TENS for the Long-Term Treatment of Ocular Pain
Kristen Zayan BS, Shruti Aggarwal MD, Elizabeth Felix PhD, Roy Levitt MD, Konstantinos Sarantopoulos MD, PhD, Anat Galor MD, MPSH
First published: 20 March 2020
Meeting Presentation: This work has been presented at the American Society of Cataract and Refractive Surgeons annual meeting, San Diego 2019
Ocular pain is a debilitating condition that is challenging to treat as therapies that target the ocular surface are often ineffective.
We previously reported a short-term reduction in ocular pain after one periocular transcutaneous electrical nerve stimulation (TENS) session. The current study aims to elucidate the long-term effect of TENS on ocular pain.
Materials and Methods
Fourteen individuals with eye pain were identified as candidates for a TENS device (RS Medical, Vancouver) for home use after a successful trial in clinic between February 2018 and July 2019 at the Miami Veterans Administration Hospital or University of Miami. Ten of the 14 patients were included in this retrospective review, based on the inclusion of receiving and using the device for a minimum of three months. The median age of the ten patients was 47.5 years, range 32–73 years, and eight were male. The main outcome measures were 1) frequency of long-term integration of TENS into ocular pain management and 2) patient reported ocular pain intensity (0-10) pre- vs. post-treatment.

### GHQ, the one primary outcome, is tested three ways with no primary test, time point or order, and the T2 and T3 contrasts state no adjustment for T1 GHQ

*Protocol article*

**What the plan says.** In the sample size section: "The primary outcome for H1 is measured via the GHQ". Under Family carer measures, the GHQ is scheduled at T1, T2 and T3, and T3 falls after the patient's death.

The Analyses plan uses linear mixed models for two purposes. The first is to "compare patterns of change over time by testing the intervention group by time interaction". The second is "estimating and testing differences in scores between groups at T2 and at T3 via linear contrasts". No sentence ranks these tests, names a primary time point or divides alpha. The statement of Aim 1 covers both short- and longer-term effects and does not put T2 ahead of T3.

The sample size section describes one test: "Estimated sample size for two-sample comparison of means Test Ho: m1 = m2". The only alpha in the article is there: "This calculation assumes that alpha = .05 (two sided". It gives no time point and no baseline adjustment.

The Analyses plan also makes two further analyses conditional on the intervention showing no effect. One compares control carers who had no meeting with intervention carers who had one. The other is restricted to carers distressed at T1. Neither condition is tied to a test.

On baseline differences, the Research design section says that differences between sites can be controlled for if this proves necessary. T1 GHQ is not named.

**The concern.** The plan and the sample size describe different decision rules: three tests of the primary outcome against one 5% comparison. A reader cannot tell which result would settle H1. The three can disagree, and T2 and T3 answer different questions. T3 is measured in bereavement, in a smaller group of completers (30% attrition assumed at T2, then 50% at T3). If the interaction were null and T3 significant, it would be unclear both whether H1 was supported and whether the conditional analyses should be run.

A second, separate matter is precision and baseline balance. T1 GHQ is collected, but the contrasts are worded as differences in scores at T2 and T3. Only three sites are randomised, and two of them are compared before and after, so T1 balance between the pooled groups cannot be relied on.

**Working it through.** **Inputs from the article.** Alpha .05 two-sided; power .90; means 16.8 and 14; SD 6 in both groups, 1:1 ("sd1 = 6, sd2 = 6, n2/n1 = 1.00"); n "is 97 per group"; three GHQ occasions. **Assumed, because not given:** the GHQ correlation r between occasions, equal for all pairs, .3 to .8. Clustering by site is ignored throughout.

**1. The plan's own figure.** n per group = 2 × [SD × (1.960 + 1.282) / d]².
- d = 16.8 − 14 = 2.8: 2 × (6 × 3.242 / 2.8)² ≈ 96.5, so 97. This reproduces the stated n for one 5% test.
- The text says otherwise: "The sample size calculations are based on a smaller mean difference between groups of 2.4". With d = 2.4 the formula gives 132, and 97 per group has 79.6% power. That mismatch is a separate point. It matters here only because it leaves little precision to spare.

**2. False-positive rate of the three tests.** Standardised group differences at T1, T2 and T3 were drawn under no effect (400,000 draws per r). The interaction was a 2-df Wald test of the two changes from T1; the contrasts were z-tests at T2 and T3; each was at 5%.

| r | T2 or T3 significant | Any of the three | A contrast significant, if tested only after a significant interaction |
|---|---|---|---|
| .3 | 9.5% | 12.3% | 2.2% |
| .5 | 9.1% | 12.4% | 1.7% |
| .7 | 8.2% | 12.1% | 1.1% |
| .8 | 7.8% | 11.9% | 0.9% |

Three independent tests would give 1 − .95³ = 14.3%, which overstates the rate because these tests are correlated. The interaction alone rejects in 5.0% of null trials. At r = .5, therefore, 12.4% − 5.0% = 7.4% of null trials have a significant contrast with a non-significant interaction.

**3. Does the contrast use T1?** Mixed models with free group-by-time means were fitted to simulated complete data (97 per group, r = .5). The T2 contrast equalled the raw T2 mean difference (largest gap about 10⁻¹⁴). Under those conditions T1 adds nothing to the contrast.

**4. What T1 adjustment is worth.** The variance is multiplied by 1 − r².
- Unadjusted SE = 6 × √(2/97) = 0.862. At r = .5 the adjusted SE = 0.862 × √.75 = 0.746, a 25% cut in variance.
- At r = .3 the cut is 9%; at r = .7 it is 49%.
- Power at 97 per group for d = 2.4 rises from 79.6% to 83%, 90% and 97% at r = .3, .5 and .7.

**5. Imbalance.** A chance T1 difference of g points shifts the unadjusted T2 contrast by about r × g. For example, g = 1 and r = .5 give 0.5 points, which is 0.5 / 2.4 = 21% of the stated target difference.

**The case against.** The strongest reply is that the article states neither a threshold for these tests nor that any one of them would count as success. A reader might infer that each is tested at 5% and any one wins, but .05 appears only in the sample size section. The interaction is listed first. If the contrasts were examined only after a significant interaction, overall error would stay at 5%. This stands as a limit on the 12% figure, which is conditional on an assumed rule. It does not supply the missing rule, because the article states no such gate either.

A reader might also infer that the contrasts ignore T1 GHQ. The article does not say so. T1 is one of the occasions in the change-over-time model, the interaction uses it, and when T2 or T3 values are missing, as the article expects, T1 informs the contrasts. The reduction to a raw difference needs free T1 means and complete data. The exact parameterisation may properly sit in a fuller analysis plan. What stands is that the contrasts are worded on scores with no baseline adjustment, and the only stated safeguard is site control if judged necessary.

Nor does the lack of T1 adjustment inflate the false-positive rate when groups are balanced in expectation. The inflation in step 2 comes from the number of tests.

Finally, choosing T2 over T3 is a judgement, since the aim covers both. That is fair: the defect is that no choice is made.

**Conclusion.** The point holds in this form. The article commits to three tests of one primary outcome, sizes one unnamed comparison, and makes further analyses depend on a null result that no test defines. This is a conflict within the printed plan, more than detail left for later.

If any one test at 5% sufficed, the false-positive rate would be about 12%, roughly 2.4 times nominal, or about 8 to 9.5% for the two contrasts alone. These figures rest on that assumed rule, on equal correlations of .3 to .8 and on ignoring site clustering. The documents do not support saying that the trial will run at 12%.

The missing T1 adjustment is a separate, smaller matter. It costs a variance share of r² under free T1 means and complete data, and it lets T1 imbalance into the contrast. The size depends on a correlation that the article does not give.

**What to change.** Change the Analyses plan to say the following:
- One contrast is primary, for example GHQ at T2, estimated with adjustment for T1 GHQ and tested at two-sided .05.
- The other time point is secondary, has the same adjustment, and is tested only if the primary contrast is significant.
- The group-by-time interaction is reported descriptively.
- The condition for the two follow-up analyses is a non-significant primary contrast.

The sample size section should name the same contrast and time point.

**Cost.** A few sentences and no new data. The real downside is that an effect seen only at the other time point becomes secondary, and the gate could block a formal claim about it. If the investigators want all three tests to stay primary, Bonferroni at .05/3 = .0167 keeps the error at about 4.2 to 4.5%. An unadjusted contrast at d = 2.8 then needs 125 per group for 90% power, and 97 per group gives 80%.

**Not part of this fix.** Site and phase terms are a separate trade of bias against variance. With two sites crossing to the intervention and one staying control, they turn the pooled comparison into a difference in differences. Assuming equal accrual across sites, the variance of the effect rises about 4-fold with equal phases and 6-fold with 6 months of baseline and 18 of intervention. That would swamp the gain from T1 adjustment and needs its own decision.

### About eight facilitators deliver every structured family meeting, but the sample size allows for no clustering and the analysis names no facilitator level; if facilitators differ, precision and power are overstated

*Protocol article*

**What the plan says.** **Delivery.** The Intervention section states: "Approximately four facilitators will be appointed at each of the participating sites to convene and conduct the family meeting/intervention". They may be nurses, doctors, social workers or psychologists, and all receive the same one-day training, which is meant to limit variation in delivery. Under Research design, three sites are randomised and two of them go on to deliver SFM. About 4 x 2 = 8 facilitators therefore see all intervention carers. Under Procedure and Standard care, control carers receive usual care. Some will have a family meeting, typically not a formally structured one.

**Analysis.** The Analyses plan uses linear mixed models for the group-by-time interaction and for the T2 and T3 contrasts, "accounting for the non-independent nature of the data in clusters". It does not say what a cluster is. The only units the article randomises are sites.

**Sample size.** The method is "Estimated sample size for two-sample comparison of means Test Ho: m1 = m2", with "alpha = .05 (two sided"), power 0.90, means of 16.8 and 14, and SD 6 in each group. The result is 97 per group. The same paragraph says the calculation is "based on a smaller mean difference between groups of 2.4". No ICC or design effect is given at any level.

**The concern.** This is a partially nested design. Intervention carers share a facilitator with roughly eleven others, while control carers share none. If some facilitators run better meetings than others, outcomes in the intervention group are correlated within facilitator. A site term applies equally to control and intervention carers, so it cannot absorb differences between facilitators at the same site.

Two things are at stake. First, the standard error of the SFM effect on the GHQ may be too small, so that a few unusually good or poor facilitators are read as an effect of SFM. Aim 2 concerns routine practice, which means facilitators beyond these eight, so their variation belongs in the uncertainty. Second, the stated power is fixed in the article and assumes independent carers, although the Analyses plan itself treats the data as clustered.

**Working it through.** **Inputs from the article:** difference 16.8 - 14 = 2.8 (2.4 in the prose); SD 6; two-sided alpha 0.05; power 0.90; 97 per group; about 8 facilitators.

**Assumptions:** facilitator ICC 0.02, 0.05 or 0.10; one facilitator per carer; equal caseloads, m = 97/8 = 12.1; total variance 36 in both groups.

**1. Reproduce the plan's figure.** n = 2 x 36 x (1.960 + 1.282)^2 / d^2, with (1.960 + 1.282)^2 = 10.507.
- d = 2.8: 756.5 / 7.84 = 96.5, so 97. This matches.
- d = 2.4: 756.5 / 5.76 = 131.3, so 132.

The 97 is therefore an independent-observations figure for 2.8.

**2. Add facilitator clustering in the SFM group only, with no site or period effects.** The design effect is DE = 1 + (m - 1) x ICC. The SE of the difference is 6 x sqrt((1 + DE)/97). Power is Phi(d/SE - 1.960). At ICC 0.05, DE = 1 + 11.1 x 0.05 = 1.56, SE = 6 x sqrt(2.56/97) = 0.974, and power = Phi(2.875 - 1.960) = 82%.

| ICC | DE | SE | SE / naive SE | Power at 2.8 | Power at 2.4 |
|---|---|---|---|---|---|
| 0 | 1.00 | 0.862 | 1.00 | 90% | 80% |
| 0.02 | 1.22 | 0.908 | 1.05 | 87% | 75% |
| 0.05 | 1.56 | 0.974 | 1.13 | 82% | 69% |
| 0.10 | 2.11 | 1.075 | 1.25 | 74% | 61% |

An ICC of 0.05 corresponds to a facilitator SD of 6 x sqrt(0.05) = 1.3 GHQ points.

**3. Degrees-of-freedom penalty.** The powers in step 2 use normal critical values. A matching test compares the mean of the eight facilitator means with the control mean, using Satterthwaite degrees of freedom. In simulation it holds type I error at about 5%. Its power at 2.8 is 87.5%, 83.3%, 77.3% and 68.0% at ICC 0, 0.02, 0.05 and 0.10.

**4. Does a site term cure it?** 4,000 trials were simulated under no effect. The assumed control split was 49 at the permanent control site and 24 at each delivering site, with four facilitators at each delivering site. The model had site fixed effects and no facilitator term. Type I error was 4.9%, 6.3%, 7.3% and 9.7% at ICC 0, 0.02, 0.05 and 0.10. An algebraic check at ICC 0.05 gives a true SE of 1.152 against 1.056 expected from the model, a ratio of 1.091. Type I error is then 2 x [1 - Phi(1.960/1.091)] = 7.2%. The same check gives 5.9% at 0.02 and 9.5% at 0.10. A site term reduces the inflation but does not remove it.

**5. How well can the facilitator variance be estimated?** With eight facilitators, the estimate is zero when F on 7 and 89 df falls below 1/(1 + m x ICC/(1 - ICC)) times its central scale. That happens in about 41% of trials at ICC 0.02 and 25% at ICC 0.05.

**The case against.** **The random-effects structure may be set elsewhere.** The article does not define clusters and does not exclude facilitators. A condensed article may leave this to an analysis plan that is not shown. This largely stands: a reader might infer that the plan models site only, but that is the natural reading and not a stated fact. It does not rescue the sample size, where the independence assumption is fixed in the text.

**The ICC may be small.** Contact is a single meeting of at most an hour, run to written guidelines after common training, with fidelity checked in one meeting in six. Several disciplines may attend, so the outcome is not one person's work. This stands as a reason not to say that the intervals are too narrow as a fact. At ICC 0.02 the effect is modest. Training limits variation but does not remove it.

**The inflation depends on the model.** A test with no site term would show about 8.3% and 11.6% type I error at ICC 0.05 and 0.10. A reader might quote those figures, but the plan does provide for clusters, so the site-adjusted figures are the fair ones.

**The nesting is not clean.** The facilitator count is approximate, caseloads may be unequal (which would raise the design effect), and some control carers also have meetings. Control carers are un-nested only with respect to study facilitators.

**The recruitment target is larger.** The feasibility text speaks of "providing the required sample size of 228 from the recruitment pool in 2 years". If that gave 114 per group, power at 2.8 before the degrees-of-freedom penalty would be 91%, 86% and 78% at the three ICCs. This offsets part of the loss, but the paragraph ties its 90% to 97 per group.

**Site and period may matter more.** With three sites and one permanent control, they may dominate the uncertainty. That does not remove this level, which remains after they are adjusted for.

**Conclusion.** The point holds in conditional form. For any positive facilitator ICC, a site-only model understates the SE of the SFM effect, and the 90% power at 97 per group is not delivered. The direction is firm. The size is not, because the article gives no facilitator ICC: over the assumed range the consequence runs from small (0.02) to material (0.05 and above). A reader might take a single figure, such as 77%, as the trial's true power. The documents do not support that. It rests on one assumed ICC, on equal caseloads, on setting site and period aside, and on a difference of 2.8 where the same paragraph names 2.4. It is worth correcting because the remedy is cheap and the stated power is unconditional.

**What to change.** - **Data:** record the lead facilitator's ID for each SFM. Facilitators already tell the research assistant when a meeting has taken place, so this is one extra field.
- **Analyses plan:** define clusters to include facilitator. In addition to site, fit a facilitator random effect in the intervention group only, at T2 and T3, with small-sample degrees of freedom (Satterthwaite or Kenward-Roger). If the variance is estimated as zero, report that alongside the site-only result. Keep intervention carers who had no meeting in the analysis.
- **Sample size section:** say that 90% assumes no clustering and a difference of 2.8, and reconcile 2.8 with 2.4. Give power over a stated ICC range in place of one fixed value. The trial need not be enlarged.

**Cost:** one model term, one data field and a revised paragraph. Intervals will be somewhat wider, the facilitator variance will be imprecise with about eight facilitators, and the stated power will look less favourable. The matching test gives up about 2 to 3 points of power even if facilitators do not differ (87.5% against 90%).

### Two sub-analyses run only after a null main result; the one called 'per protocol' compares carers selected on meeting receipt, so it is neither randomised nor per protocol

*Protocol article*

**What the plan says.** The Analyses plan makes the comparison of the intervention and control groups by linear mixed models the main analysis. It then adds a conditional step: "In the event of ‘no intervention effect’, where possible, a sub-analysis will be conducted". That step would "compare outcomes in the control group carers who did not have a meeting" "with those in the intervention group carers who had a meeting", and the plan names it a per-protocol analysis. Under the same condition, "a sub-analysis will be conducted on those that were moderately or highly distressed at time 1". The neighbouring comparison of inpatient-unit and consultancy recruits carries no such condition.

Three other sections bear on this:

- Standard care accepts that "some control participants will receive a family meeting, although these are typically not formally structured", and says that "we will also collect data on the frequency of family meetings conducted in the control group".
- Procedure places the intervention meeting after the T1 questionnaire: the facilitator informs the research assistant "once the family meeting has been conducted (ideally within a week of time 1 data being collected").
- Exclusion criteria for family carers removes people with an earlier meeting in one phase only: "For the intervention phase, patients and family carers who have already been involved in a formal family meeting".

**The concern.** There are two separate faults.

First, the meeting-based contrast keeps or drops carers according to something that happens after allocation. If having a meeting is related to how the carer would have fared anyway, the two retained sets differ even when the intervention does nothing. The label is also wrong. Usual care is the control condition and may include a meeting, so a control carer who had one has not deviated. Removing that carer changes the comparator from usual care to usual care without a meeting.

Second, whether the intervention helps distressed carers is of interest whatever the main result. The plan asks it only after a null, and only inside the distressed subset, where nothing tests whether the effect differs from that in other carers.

Patients reported an initial median use of the device 14.0 times per week and over time reducing the frequency to 3.0 times per week.
All reported that the TENS unit was successfully incorporated into their ocular pain management routine for at least three months (median duration of use 6.5 months, range 3–14 months).
Nine of ten patients reported subjective pain reduction with use of the TENS device at home. Overall, pain intensity decreased by approximately 27.4% (mean rank = 5.6, Z = −2.1, p = 0.02) post- vs. pre-treatment. No adverse events associated with TENS were reported in any patient.
Our preliminary data suggest that TENS can be integrated into the long-term management of ocular pain with improvements in overall pain intensity.